Nonetheless, people in the film industry were sounding alarm bells by the end of the year.
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Through the swatches of her life we see her isolation from her peers and her single mother's (Seo Ju-hee of Flower Island) struggle to make up for the evil that kids do.
Eun-hye's closest friend is an elderly woman who lives too far away to see every day.
Two films broke records at the box office: King and the Clown, which was released in the closing days of 2005 (on this site it is listed on the 2005 page) and which sold 12.3 million tickets, and Bong Joon-ho's monster movie The Host, which sold just over 13 million tickets (the equivalent of over $90 million).
Several other films did quite well too, including gambling film Tazza: The High Rollers and comedy 200 Pounds Beauty.
In contrast to the start of the year, when a huge number of films were in production, by year's end many investors had decided to hold back on funding any new films for a while, and the mood seemed to bode ill for 2007.
The other major issue for the film industry in 2006 was the controversial reduction of Korea's Screen Quota System, which obligates theater owners to screen local films for a certain number of days per year. Filmmakers responded with lengthy public protests, but were ultimately unsuccessful in trying to get the government to revoke its decision. (Note that King and the Clown was released on December 29, so it is listed on the 2005 page) Seoul population: 10.35 million Nationwide population: 49.0 million Market share: Korean 63.8%, Imports 36.2% (nationwide) Films released: Korean 108, Imported 237 Total admissions: 153.4 million (=4 million) Number of screens: 1,880 (end of 2006) Exchange rate (2006): 970 won/US dollar Average ticket price: 6034 won (=US.22) Exports to other countries: US,514,728 (Japan: 42%) Average budget: 4.0bn won including 1.4bn p&a spend Byung-tae is a teenager attending a tough high school, where the other students make it their daily habit to beat him up.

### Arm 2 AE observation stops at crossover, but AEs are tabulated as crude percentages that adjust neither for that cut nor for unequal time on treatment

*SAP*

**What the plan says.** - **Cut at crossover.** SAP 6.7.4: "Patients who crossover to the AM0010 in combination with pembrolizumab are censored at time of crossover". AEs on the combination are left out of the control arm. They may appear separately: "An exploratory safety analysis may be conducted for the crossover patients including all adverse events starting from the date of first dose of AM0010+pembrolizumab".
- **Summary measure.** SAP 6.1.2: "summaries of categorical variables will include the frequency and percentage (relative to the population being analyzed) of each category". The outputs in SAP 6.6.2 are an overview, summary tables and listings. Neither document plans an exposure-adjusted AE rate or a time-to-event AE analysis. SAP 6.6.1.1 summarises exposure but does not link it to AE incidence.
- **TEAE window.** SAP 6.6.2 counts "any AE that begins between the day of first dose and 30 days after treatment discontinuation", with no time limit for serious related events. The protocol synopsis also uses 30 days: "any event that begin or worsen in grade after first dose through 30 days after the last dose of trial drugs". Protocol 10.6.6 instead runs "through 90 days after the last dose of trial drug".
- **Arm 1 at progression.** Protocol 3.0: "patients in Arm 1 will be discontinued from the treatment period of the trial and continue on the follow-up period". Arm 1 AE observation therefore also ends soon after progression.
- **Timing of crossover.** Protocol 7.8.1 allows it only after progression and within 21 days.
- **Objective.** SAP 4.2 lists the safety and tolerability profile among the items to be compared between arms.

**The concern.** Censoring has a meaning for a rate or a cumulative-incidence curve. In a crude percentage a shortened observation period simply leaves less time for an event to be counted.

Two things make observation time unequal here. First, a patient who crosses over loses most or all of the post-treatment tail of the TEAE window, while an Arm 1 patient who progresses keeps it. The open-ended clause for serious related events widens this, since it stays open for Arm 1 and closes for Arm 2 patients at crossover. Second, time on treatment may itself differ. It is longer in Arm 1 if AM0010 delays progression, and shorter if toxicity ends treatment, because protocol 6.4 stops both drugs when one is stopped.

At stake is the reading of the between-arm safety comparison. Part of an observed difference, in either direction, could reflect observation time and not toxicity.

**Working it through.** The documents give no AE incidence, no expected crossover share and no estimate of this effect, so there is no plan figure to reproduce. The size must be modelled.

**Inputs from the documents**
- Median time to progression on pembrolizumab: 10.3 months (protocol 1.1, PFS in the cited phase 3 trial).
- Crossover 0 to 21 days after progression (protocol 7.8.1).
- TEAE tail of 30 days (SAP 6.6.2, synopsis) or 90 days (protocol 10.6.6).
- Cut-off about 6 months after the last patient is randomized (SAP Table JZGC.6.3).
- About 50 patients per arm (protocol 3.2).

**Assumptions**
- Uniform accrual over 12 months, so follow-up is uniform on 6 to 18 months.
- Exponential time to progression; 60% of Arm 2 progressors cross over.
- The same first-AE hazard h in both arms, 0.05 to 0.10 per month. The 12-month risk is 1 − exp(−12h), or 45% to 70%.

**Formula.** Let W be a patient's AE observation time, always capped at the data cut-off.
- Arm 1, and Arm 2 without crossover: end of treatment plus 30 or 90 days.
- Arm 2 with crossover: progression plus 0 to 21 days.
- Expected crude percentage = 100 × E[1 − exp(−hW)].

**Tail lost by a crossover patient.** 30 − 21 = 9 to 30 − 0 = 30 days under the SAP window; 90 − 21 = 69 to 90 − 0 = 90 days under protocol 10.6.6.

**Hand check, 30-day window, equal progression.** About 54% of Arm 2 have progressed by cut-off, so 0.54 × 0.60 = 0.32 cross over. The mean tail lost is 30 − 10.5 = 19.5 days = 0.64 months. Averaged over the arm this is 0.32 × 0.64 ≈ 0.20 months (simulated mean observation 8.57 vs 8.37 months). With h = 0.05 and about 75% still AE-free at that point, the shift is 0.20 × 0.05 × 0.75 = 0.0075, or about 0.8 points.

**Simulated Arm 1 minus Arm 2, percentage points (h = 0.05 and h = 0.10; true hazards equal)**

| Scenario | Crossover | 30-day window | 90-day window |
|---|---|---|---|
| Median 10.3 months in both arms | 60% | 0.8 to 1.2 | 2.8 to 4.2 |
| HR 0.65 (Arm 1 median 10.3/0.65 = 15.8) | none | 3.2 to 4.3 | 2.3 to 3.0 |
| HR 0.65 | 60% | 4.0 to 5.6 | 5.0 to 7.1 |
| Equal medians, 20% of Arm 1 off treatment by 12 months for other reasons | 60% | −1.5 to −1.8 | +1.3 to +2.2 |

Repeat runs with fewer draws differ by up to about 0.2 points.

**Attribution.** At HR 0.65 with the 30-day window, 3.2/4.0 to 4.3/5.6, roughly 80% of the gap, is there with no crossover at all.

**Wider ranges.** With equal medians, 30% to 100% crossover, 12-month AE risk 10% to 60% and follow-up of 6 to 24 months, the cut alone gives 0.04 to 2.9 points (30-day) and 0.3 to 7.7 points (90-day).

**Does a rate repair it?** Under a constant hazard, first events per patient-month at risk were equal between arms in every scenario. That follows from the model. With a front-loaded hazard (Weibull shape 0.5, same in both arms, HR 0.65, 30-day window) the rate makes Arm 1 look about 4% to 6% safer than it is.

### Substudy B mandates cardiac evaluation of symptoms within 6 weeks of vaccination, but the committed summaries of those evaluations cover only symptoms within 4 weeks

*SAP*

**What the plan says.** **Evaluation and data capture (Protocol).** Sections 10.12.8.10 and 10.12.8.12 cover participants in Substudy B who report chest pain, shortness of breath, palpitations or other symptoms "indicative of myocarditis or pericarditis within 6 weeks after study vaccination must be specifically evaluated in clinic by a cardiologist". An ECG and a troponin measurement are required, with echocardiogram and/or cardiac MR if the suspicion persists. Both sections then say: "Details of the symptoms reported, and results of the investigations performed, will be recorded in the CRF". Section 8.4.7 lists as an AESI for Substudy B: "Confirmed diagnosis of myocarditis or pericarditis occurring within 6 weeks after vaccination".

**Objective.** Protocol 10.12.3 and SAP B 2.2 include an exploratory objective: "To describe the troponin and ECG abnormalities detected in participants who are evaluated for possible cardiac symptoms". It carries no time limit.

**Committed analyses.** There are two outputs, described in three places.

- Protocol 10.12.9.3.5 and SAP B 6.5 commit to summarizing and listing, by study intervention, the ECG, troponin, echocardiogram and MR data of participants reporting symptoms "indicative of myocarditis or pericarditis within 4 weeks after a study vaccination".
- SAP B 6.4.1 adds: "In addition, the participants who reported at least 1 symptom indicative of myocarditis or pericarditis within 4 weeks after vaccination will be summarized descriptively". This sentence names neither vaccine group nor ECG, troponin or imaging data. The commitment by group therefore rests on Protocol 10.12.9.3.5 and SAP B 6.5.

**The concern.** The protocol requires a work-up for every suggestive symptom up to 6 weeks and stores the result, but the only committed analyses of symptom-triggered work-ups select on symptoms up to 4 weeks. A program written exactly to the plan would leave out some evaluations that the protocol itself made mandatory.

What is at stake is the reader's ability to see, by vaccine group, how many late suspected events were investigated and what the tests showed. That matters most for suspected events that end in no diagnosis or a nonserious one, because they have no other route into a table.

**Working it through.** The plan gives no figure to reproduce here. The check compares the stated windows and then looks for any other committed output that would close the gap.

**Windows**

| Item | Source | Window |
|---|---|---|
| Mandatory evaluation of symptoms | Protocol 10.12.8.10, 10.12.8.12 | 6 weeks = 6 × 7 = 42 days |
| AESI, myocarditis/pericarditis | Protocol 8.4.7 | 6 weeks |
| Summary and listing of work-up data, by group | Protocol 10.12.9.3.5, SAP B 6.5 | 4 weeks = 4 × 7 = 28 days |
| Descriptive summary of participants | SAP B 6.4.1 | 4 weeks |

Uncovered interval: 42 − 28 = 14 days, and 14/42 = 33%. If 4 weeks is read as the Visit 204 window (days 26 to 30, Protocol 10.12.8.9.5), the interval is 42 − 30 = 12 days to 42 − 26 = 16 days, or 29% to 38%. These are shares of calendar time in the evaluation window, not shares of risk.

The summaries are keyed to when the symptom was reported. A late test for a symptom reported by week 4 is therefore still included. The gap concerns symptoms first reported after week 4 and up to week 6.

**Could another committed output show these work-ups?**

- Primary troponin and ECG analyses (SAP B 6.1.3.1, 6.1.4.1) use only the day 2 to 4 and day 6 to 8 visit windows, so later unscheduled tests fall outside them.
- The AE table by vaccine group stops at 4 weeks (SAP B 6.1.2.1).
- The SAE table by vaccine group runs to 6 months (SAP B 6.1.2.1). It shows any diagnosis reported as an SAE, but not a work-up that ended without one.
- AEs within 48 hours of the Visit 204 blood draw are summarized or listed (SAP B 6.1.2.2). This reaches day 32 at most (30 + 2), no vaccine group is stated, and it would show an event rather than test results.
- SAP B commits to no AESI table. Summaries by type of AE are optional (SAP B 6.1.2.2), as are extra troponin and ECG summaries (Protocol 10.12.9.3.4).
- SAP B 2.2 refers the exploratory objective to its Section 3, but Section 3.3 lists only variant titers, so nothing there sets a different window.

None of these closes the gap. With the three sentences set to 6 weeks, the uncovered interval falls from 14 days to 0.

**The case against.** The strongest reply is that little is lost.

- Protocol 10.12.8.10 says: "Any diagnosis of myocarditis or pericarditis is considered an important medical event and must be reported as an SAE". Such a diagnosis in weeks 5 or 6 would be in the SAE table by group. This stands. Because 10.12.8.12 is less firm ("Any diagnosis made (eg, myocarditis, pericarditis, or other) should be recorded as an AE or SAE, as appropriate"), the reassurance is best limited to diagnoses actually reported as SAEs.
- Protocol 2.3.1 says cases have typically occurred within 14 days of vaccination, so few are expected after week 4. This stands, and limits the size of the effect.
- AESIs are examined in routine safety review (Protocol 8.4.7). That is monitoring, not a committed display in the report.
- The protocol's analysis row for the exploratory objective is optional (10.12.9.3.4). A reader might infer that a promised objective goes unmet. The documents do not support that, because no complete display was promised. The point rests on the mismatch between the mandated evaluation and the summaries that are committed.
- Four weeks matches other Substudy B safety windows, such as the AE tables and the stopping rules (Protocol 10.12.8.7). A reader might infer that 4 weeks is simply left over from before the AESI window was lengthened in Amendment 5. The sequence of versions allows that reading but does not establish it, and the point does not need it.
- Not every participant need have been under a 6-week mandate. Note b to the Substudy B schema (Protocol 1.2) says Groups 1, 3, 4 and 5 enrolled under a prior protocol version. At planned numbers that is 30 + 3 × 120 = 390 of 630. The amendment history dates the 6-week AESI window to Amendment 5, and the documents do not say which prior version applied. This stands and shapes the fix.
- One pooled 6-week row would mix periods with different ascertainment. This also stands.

Here he plays this role with a mixture of world-weary passivity and sudden, electric bursts of violence.
Although lacking the depth of the other roles he has played in the past few years, Pan-su possesses an attitude that is uniquely Baek Yoon-shik.
The pacing is perfect, the images of the friends in arms racing through the city still stay with me, and there's a nice little placement of one of the symbols of capitalism that brought a bit of laughter to what is otherwise a short full of sorrow, even more sorrowful considering its partly based on a true story.